“If music be the food of love, play on.” (“Twelfth Night”).
Finally, the city is getting around to fixing Canal Street, that roller-coaster ride in South Salem. This week, a state agency announced a $6.1 million reconstruction project scheduled to begin in 2014.
The real problem with Canal Street, of course, is that it never should have been built. Is there a dumber idea than building a road over a canal and then complaining about flooding?
This street has been a disaster since it was built more than a century ago over the old Dutch Gap Canal. For proof, we turn to Jeanne Stella, a retired teacher and one of the city’s greatest natural resources. She has researched every wild flower in Salem Woods, most of the graves in city cemeteries and the stories behind about a zillion city streets.
Here’s an old clipping she found about Canal Street in an 1891 Salem Evening News after a large granite block placed over the Dutch Gap Canal cracked and fell into the water: “The road has been the source of much talk as to the safety of constructing it in such a manner over a canal,” the paper wrote.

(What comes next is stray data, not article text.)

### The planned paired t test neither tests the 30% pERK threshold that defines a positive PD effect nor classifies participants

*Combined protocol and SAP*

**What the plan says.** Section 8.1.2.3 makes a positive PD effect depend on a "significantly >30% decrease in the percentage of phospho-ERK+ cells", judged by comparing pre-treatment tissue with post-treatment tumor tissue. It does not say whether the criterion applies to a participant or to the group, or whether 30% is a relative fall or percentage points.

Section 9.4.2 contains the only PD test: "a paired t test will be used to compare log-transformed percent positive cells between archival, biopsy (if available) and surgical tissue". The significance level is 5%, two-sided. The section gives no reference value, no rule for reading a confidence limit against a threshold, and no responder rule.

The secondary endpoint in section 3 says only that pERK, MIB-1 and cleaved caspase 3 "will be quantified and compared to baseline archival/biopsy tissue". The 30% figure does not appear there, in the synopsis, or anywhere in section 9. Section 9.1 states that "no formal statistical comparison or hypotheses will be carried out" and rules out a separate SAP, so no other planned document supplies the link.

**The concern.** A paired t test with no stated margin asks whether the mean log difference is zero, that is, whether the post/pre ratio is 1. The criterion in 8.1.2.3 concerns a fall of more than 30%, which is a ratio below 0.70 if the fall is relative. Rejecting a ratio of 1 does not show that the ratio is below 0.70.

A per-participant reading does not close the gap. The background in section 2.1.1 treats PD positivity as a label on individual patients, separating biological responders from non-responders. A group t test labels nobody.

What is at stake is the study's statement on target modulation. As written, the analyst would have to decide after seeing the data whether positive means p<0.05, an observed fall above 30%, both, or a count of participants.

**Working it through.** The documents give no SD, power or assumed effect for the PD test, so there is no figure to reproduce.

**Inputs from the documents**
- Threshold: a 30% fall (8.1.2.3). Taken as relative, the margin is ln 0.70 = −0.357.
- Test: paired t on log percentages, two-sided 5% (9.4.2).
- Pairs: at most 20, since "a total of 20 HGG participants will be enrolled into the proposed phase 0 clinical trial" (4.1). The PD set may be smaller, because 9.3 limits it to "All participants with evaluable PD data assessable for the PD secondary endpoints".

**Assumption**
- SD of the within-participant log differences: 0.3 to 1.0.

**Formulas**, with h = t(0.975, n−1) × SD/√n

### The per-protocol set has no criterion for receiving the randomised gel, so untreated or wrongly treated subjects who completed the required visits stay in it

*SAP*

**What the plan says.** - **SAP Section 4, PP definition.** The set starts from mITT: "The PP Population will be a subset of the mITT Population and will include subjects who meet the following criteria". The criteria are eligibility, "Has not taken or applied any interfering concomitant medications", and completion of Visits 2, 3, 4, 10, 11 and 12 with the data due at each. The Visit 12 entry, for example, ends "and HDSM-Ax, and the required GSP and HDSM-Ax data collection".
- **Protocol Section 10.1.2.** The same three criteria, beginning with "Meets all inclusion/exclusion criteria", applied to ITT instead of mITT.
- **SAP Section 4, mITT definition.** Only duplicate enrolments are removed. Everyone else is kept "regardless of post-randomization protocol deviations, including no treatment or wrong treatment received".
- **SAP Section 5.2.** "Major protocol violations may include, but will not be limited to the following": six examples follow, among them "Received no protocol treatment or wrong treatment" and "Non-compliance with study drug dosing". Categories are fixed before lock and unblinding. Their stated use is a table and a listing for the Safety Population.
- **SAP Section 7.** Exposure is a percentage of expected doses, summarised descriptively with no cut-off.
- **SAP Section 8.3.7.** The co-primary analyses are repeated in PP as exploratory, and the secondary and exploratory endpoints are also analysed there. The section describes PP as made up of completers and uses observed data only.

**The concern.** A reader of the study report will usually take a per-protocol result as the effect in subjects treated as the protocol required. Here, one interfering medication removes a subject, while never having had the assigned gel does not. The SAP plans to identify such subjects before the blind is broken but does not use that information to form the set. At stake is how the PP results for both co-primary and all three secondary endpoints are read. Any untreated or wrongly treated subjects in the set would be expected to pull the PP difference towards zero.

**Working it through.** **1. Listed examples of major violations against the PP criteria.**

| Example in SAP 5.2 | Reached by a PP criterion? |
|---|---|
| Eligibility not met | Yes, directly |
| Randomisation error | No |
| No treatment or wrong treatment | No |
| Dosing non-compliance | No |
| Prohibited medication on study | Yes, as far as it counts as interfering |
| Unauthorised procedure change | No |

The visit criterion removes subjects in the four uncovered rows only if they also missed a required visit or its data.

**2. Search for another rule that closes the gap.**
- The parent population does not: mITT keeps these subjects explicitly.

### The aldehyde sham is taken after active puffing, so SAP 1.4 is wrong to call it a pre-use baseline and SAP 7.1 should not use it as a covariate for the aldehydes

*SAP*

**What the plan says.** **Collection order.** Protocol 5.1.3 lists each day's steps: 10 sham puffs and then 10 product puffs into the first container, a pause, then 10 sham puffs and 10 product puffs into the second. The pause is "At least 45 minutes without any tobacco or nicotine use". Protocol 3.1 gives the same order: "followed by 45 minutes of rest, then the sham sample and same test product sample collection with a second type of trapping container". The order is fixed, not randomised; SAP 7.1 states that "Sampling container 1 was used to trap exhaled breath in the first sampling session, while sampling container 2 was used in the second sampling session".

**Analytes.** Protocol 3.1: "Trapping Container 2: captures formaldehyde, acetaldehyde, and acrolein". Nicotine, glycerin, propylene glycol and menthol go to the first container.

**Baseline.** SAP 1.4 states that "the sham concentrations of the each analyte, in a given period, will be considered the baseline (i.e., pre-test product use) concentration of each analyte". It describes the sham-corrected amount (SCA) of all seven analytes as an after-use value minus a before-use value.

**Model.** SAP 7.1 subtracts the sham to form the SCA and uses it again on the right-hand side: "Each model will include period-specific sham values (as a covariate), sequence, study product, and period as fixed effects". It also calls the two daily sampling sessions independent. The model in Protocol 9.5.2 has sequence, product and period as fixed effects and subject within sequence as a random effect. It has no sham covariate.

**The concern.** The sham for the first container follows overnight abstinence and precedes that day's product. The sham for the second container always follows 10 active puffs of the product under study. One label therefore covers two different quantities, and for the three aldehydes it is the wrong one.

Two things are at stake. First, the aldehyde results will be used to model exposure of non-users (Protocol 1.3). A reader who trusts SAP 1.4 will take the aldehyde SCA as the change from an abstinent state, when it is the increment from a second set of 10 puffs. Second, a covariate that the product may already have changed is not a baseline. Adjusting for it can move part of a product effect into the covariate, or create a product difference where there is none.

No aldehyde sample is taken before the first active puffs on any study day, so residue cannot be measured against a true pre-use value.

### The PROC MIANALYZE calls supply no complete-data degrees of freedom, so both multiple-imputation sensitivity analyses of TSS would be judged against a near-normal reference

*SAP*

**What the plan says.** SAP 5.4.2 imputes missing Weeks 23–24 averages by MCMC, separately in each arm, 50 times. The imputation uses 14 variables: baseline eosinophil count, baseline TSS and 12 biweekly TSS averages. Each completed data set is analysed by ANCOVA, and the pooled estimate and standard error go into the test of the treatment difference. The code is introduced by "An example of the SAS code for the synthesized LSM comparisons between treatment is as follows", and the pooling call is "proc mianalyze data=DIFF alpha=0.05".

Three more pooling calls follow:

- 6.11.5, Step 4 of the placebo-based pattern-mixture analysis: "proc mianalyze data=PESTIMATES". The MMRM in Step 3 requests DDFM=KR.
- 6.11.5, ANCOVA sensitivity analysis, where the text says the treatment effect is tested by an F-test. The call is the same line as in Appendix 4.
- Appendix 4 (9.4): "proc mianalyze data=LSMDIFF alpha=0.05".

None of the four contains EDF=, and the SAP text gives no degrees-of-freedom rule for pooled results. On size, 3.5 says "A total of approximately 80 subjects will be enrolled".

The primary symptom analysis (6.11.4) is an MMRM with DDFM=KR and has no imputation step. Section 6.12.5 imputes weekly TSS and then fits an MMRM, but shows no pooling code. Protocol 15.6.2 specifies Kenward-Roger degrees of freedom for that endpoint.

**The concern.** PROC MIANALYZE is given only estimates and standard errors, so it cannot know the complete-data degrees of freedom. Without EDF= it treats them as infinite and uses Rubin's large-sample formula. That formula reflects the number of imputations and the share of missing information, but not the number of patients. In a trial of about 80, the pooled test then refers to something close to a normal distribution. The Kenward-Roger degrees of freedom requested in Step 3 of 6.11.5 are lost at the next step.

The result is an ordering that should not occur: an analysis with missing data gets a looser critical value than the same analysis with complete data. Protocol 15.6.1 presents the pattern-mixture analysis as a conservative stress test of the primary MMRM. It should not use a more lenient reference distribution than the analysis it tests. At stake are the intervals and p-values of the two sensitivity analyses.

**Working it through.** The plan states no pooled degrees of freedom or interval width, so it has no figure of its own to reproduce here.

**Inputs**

Russell Means, an American Indian activist, died Monday at 72.
As a young man, he took part in the 1973 occupation of Wounded Knee, S.D., a bloody encounter that left several dead. Later in life, he became an actor, appearing in “Last of the Mohicans,” “Natural Born Killers” and other films.
A leading member of the American Indian Movement, Means spoke at Salem State College more than two decades ago.
There is big news at the Salem Maritime National Historic Site.
In 1938, this 9-acre park became the first national historic site in the National Park System. Although it’s kind of a secret, it has law enforcement rangers who carry guns, but has never had a patrol car.